When Marvel pooled its superhero talent for 2012's The Avengers, the rationale was obvious: If Iron Man or Thor or the Incredible Hulk could top the box office solo, just think how massive a summer blockbuster with all of them would be. And although the result was indeed a mega-hit—it's the all-time third-biggest film worldwide—the gamble was that afterward, we'd still happily plunk down our money for future movies starring just one of the gang. But as with the post-breakup Beatles, not all the Avengers are huge solo draws: Everybody lined up for Iron Man 3, but a Hawkeye movie would be the equivalent of Ringo's Sentimental Journey.
Going into Captain America: The Winter Soldier, I wasn't sure I really needed another movie devoted to the guy. He's a perfectly fine superhero, but in comparison to Iron Man or the underrated Thor films, 2011's Captain America: The First Avenger was serviceable without being very memorable. Chris Evans had the right amount of chiseled authority for the part, but he was stuck in a fairly square action-adventure storyline—and in The Avengers, he was far less interesting than Iron Man or Hulk. If the Avengers were the Rolling Stones, Cap seemed destined to be the Ron Wood of the unit: an incredibly likable dude, but not the one you looked to for the indelible moment.
I've changed my mind. A smart, sleek, muscular thriller, this sequel finally gives Steve Rogers his due and, perhaps more importantly from Marvel's perspective, gives viewers plenty of reason to be excited for the next installment in his story. The guy will never be as cool as Tony Stark, but The Winter Soldier goes down a slightly darker path than most Marvel movies, without sacrificing the S.H.I.E.L.D. franchise's big-grin vibe. It's pop with a little soul underneath.
It's also a little more complicated. As the story begins, Captain America and Black Widow (Scarlett Johansson) board a S.H.I.E.L.D. boat that's been captured by high-seas pirates; Cap thinks he's there for a rescue mission, but Black Widow has been sent to retrieve top-secret files from the ship's mainframe. Distrustful of head honcho Nick Fury (Samuel L. Jackson), who's cagey about the true nature of the mission, Cap comes to learn that the files have something to do with a sophisticated new defense system about to be launched under the watchful eye of Alexander Pierce, the head of the World Security Council. (He's played by Robert Redford, who's such a big star in such a seemingly minor role that it should automatically make you suspicious what his character is up to.)
That setup powers The Winter Soldier's James Bond-like plot, pitting Captain America and his crew against a mysterious squad of elite assassins, including a masked man with a metal arm who's known only as the Winter Soldier: Practically indestructible in the same way that Cap is, he's the Zod to our hero's Superman.
There's a lot of story to juggle here—not to mention the fact that Captain America is still coming to terms with the fact that everyone he knew and loved from the 1940s is long since dead—but it's deftly handled by directors Anthony and Joe Russo, previously best known for their work on sitcoms (Arrested Development, Community, Happy Endings) and 2006's You, Me and Dupree. Considering that background, it's interesting that The Winter Soldier is at its worst when it's trying to be funny. (This is one of those movies where characters lamely wisecrack during big action scenes.) But the plot-twists—and there are a couple nifty ones—and the action sequences are expertly executed: Nothing here is jaw-droppingly amazing, but it's all delivered with such efficiency that the result zips along with propulsive confidence.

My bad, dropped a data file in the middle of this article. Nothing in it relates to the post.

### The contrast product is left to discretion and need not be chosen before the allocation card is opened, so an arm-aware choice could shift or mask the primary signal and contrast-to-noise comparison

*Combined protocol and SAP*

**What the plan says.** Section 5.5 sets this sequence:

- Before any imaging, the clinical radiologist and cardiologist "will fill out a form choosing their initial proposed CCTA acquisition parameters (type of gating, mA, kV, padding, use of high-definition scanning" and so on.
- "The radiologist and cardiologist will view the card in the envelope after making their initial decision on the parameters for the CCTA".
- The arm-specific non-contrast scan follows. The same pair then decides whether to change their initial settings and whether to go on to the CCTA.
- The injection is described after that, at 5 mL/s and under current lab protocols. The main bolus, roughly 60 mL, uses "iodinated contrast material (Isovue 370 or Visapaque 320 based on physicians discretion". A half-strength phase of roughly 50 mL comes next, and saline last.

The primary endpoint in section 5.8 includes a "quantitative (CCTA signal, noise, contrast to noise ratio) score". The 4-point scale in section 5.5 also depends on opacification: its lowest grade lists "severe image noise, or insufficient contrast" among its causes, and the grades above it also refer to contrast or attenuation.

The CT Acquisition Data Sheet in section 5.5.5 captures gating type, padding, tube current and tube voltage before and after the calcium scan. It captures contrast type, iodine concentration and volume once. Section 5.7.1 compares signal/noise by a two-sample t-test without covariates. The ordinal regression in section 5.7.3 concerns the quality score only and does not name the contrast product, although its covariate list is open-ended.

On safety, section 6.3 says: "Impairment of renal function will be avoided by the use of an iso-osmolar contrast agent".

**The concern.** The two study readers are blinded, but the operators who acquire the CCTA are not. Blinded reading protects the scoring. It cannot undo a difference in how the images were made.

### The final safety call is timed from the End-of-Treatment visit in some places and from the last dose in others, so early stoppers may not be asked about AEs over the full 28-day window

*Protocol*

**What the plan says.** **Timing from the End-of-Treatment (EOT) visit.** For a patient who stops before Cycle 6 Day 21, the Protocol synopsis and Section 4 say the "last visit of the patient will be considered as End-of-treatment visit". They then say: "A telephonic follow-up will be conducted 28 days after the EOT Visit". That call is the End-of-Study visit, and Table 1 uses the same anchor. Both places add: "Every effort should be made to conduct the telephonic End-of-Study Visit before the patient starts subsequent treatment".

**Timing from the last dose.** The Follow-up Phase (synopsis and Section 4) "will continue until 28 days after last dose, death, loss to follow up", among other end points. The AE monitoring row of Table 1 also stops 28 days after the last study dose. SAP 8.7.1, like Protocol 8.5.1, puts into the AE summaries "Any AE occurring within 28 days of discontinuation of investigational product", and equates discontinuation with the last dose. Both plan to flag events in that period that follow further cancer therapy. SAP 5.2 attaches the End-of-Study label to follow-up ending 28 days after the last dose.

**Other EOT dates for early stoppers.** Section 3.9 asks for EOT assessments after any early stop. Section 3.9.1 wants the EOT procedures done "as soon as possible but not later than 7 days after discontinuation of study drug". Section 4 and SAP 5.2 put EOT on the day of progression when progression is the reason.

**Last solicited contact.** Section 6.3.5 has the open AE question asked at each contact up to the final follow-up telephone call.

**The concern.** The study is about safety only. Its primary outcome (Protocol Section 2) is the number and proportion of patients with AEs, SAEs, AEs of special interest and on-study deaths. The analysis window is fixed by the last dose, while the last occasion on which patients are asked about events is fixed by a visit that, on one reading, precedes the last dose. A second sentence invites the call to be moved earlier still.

Partly that's because the movie feels like it has legitimate stakes. Marvel has never gone in for the deep, brooding tone of Man of Steel or Christopher Nolan's Batman movies, but Evans has such an empathetic spirit that Cap's loneliness has just enough pathos to undergird the emotional beats in Christopher Markus and Stephen McFeely's screenplay. The Winter Soldier also tries to say something meaningful about government surveillance, the loss of individual liberties, and blah blah blah, but while that political subtext isn't very subversive or original, it does give the film an extra wallop of tension and paranoia. (One of the best gimmicks here is that Fury, justifiably, warns Cap early on not to trust anybody, which leads to awkward situations, like when our hero finds himself in a crowded elevator with well-armed total strangers.)
The movie gets plenty of juice from the mystery of the Winter Soldier's identity—the reveal is linked to Cap's past—but the Russos also seem to enjoy upending some of our expectations for a Marvel movie. For once, the almighty S.H.I.E.L.D. isn't so helpful, and unlike, say, Iron Man 3, the hero isn't saddled with an annoying/adorable kid sidekick. Johansson's casually flirty Black Widow is far better company.
But in its own modest way, this is also something of a mini-Avengers, co-starring not just Black Widow, but also Cobie Smulders' S.H.I.E.L.D. agent Maria Hill and Anthony Mackie as a war veteran with his own secret. Think of this as an over-performing solo album with a great backing band. Much like Superman, Captain America is a little too perfect and a little too virtuous, with an origin story far less compelling than Batman's. The Winter Soldier gets around that problem by placing him in a riveting action-thriller with a surprisingly emotional core. In these Marvel films, Cap always struck me as a bit of an all-business drip: He gets the job done, but with little panache. This movie honors that stripped-down, no-nonsense commitment to doing the job right, but not at the expense of a good time.
Grierson & Leitch is a regular column about the movies. Follow us on Twitter, @griersonleitch.
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